We were too naive to realize that swimming in a reservoir is not a great idea AND that the waters in this place contain really harmful parasites. Fortunately, we did not become infected.

While he worked in the bookroom, before he began teaching, my husband took a trip to the mining towns of Ndola, Broken Hill and Kitwe.
Copper mining was hugely important and the rise and fall of copper prices has wreaked havoc with Zambian economy for decades.
When he did begin to work at the secondary school, it turned out that my husband was an excellent teacher, investing heavily in his students. He found a series of exams published in Britain, designed for commerce and business students, and he helped his small class of about a dozen students prepare for and pass them. This provided them with some important certification of excellence as they prepared to move out into living in the 20th century, finding a job and supporting a family.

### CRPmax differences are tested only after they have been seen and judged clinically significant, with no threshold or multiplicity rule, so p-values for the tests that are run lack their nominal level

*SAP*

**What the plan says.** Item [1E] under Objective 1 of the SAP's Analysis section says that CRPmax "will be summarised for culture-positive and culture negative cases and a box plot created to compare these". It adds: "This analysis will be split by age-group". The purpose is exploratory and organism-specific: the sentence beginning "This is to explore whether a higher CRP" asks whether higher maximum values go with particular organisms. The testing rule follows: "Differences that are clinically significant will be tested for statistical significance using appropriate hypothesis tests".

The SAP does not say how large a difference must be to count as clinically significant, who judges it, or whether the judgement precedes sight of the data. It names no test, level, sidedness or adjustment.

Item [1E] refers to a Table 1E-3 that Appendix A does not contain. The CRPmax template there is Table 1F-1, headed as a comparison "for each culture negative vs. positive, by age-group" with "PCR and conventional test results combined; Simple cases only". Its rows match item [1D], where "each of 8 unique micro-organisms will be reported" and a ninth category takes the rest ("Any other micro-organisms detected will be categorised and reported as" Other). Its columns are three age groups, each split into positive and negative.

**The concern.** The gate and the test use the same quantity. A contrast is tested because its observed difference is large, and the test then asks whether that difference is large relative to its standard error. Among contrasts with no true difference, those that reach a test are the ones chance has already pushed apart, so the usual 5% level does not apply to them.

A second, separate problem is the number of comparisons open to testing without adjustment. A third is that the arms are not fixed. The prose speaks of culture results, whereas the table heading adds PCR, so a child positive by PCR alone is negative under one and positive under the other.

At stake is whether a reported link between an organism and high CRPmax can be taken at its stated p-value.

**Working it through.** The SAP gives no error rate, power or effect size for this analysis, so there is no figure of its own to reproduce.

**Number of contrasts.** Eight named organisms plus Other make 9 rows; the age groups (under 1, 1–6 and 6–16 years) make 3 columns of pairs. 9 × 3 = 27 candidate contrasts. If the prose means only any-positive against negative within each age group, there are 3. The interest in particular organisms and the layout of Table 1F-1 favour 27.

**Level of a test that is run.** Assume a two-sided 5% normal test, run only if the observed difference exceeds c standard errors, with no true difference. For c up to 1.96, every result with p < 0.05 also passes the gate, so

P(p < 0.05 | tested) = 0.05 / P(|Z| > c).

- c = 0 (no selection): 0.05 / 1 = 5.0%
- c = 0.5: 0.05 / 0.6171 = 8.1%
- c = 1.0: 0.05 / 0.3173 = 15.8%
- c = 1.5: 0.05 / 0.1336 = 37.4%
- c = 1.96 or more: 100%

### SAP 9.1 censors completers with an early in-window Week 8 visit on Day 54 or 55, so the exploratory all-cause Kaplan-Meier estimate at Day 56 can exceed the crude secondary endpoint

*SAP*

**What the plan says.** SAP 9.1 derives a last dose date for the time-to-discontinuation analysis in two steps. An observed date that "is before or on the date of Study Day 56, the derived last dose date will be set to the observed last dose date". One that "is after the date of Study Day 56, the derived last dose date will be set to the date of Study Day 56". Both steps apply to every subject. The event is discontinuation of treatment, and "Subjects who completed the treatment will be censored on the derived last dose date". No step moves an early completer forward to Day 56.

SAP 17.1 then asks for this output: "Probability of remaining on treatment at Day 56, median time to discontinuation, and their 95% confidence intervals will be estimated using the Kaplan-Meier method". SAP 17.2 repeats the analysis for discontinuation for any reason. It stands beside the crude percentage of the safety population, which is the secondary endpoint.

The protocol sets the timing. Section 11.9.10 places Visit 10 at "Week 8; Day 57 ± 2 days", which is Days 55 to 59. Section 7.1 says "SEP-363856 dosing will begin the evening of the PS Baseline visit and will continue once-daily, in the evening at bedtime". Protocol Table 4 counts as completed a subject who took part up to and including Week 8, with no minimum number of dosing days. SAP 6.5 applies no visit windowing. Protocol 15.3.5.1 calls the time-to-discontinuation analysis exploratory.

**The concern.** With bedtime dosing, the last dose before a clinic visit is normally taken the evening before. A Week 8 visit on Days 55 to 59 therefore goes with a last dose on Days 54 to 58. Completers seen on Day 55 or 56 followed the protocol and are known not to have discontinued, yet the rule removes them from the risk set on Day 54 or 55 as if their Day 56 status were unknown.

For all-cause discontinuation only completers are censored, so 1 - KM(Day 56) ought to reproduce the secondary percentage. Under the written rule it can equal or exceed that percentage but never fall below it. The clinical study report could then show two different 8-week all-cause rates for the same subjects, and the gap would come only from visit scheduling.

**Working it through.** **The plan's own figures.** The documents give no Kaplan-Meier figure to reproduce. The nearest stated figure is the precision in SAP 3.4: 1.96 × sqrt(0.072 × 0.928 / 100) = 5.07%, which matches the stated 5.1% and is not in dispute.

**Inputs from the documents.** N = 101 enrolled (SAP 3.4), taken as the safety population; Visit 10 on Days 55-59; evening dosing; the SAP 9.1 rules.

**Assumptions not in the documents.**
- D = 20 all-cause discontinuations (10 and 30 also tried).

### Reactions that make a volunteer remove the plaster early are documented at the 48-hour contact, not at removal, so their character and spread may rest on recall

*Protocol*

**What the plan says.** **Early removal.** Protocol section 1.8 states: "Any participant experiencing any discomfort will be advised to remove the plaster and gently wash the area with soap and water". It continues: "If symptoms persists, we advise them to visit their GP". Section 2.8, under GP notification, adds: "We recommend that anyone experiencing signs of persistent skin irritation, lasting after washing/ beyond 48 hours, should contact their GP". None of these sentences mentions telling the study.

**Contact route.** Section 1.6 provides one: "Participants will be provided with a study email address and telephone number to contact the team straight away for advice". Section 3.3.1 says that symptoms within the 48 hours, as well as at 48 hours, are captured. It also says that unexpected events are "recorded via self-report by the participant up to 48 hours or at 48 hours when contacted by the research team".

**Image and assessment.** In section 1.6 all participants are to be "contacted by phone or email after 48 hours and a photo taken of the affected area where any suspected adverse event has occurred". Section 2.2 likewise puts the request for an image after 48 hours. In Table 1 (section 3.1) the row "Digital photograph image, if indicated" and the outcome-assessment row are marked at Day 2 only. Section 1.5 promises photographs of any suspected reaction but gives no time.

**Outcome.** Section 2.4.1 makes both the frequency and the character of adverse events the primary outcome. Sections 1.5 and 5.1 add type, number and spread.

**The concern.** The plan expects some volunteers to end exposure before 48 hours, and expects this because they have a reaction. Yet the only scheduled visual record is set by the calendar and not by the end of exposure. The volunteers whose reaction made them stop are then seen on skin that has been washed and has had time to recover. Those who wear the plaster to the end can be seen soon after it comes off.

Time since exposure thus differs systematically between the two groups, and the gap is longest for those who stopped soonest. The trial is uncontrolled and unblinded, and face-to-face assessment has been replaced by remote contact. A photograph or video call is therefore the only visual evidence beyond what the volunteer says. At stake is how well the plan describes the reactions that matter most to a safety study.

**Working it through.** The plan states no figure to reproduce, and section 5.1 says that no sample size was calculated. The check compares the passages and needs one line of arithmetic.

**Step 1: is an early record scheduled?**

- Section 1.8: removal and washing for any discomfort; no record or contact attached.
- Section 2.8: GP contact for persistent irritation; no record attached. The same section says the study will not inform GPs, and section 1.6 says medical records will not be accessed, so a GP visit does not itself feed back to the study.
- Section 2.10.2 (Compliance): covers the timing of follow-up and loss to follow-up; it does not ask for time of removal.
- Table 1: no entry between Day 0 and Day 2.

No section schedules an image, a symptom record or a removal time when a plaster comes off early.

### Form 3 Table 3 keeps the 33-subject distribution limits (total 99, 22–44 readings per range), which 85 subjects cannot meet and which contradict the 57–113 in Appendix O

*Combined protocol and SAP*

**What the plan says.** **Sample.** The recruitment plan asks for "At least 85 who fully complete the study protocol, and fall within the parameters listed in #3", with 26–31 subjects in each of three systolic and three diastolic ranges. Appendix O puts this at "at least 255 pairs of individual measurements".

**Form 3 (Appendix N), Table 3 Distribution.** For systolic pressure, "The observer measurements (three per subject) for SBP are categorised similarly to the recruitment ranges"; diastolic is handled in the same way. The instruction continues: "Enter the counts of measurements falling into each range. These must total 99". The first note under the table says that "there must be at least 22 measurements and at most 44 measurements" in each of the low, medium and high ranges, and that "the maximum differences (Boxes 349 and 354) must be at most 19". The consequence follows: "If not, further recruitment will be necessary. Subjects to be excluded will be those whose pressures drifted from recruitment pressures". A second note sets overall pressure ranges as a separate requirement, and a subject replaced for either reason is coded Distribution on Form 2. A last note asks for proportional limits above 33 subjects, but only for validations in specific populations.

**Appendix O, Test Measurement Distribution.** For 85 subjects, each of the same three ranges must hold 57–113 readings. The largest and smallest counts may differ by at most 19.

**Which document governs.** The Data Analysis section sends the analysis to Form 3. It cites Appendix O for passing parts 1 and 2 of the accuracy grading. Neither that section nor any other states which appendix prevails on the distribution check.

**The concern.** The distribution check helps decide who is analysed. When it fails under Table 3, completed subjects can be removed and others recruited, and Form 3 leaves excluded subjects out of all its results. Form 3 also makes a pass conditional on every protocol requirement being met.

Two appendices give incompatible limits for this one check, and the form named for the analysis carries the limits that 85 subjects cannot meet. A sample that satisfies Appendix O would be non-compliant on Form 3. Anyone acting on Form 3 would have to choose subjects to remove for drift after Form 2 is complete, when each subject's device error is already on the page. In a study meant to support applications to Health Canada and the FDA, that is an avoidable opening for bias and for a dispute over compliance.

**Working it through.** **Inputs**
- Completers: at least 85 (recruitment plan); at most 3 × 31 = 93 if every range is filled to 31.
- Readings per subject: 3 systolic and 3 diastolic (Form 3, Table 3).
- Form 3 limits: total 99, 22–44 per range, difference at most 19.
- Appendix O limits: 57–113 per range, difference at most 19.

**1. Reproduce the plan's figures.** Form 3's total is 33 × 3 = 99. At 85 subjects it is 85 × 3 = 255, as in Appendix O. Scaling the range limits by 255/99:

He also took his students on some excellent field trips.
A larger group went in the back of a big truck to see Victoria Falls, almost all of them for the first time in their lives.

And he took his civics class to the capital city to tour the governmental buildings and see first-hand how their new democracy was working.
It was his job as the sports-master, however, that brought him the greatest joy and enabled him to travel to a variety of different secondary school settings in our district. We had two champion distance runners, pictured below — and their names were Hercules and Samson. No kidding. 
And they were great runners.
We have tried several times to discover what became of these young men and others of those we loved while we lived among them. We kept track pretty well for about five years. And then the AIDS epidemic began in southern Africa and many of the students we knew were lost to that dreadful disease, most of them in the earliest years of its scourge-like impact on the continent, before we even knew what it was.